Comments from our alumni readers.
This story goes back to the early 1940s. My favorite teacher at MIT (“Memorable Mentors,” MIT News, May 2005) was Professor Frederick Morris, a tall and distinguished-looking elderly professor who moved about campus on extra-long crutches that permitted him to swing as he walked at a rate that no student could keep pace with. Professor Morris was a professor of geology and also the mentor of the honorary engineering fraternity Tau Beta Pi.
When World War II broke out, he initiated a course titled Topography in a World at War. In class he would analyze the effect of topographic features on the movement of the contending armies so that we obtained a remarkable perspective on the military actions taking place. I was in the midst of a Course X crash program at the time but managed to fit his classes in by forgoing lunch three days a week.
Professor Morris did another very special thing. He and his wife, Florence, lived in one of the apartment buildings on Memorial Drive. Every several weeks they would invite six or eight students to their apartment for dinner. They had spent their honeymoon in the Gobi Desert. The meals were always Chinese and had to be eaten with chopsticks, which I had never encountered before and found oftentimes very frustrating. The dinner discussions were always focused on abstract questions, such as “What would our society be like if man had descended from the cat family instead of the ape family?”
In those days professors were required to retire when they hit the ripe old age of 65! My classmates and I were extremely disappointed when that happened to Professor Morris. Many years later, however, after serving an extended stint in the U.S. Navy, returning to MIT for a master’s degree, moving to New York, and getting married, I looked up and subsequently visited Professor and Mrs. Morris. They were then living in Tuscaloosa, AL, and he was teaching army officers the art of arctic and desert warfare–a marvelous use of his vast knowledge of those extreme environments.
I managed to round out my memories of Professor Morris in 1989 by spending a week in the Gobi Desert (a huge, fascinating arena), having stopped in Beijing on my way and found myself at Tiananmen Square during the action there.
Ray Frankel ‘43, MS ‘47
Los Angeles, CA
The House of the Future’s Past
Thank you for reminding us of MIT’s contributions to Monsanto’s house of the future (“The House of the Future That Wasn’t,” MIT News, January 2005). Indeed, I believe the project represents very well the history of MIT and innovation, even more, perhaps, than your brief story could tell. I marvel at the original concept for the house, and it continues to testify to the creativity of architects Marvin Goody ‘51 and Richard Hamilton.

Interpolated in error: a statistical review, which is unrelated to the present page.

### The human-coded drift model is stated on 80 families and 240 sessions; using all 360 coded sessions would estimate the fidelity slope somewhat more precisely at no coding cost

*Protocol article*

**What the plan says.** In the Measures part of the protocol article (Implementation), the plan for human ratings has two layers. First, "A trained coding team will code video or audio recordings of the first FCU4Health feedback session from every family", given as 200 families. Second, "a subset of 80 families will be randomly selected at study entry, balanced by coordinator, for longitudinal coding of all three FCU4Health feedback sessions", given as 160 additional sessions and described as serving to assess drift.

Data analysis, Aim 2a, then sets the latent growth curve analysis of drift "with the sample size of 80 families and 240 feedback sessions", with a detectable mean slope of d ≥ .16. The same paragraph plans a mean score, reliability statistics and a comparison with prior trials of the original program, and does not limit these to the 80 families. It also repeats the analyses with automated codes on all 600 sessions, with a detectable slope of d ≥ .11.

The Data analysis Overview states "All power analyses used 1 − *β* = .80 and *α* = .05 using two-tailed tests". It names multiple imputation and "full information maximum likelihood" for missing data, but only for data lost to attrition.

Missing from your story, however, and possibly missing too from the available records, is the parallel story of the house’s engineering. At the time, Frank Heger ‘48, SM ‘49, ScD ‘62, was an assistant professor in the Department of Building Engineering and Construction. With support in materials science from Fred McGarry ‘50, SM ‘53, then a graduate student in Frank’s department and now a professor emeritus of MIT’s Department of Materials Science and Engineering, Professor Heger did the structural engineering that made Monsanto’s house of the future possible. Fred McGarry tested various combinations of glass fiber and resin, eventually developing the combination used for the structure. The late Professor Albert Dietz ‘32, SM ‘36, ScD ‘41, who served in three different MIT departments, was an overall consultant to the project. Later, Professor Heger collaborated to engineer the first large-scale realization of Buckminster Fuller’s geodesic dome. The result was the U.S. Pavilion at Expo ‘67 in Montreal. Disney’s Epcot Center has another, later realization of Fuller’s design, the sphere that houses the ride Spaceship Earth.
I believe that the quiet and frequently uncredited work of the Institute’s many talented engineers and scientists has provided the technical support necessary to realize many dreams and visions. Professor Heger’s work on the Monsanto house is part of a larger legacy of backroom work, a legacy that should serve always to inspire members of the MIT community.
This is not simply a community filled with prominent, visionary people. As this example demonstrates, it also includes people with the analytical and design skills to understand and interpret new visions, and others with the technical and scientific skills to develop new materials. Professor Frank Heger died in June 2003. His professional life was devoted to engineering and consulting, and he should be recognized for how well he represented that portion of the MIT community that continues to work behind the scenes and behind the headlines to make others’ dreams come true.
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